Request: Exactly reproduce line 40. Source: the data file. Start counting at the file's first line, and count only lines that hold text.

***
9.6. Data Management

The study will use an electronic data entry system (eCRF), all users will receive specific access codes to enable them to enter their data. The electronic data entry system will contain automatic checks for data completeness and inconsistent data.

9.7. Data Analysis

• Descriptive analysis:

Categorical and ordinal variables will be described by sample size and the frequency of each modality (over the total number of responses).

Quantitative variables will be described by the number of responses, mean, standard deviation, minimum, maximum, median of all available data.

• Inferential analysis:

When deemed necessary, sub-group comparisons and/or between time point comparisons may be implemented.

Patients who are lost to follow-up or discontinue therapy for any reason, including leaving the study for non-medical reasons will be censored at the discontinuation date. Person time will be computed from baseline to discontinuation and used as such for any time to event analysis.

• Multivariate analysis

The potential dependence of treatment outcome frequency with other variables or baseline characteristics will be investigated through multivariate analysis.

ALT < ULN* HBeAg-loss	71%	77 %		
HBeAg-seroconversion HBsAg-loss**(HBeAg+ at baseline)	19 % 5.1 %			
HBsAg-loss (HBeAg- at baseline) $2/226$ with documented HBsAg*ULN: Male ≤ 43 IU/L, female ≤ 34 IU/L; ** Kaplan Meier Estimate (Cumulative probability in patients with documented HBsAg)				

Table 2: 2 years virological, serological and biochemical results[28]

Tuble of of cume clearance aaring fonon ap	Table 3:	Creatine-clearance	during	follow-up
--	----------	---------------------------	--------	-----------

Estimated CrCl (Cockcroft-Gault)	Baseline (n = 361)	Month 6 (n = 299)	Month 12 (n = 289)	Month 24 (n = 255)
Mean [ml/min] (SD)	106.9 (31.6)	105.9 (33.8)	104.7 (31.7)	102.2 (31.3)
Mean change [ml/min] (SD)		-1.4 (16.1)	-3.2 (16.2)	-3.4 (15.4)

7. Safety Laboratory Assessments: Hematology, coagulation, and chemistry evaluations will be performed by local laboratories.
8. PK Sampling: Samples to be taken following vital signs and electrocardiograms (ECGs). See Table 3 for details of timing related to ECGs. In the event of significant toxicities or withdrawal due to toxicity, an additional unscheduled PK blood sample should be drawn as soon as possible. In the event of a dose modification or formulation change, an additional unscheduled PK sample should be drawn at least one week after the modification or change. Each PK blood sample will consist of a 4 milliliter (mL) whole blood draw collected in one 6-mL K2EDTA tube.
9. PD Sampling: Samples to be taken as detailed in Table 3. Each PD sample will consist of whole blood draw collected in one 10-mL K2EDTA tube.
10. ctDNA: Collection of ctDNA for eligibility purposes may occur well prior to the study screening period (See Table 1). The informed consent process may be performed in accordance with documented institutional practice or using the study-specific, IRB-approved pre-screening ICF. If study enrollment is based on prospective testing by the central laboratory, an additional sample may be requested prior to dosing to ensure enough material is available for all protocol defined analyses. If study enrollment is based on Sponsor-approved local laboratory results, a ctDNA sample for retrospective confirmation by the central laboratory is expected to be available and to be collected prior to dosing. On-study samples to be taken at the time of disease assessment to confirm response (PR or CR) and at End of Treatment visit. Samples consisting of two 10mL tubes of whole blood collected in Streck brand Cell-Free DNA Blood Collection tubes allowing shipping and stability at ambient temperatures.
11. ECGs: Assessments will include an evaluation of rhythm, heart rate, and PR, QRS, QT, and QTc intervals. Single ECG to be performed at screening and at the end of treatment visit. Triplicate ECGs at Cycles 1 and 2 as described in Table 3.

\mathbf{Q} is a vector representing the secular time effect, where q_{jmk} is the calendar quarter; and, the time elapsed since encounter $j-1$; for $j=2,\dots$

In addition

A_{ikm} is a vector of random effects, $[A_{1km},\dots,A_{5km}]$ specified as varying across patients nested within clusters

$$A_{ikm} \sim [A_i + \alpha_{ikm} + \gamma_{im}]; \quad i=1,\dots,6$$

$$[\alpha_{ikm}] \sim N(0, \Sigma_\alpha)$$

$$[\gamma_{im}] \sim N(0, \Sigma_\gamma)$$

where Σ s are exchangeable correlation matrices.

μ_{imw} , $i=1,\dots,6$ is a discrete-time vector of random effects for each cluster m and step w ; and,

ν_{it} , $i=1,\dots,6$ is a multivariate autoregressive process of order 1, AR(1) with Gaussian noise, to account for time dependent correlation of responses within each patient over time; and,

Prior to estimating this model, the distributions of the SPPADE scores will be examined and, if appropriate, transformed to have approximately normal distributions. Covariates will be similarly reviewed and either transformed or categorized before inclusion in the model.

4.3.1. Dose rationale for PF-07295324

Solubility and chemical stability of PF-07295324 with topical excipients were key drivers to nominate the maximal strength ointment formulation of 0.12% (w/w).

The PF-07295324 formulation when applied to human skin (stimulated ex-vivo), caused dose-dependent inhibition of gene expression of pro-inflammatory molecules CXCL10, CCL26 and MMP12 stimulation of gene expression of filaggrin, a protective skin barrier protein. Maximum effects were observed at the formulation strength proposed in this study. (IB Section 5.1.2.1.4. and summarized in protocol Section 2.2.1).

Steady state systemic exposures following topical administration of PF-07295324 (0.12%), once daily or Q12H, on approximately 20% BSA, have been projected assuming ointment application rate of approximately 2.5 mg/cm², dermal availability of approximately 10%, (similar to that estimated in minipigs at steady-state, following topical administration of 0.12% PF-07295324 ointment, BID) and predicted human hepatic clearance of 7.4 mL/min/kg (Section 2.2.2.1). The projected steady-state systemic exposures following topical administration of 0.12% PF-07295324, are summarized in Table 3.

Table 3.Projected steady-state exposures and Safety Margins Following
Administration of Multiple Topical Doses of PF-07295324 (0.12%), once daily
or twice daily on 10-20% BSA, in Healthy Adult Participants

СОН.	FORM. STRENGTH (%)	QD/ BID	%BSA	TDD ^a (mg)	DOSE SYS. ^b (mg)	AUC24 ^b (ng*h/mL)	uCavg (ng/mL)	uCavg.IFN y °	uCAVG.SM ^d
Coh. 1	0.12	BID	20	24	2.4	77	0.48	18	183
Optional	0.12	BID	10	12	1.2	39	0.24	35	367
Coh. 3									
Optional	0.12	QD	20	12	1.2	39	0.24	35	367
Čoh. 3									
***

Table 3.Projected steady-state exposures and Safety Margins Following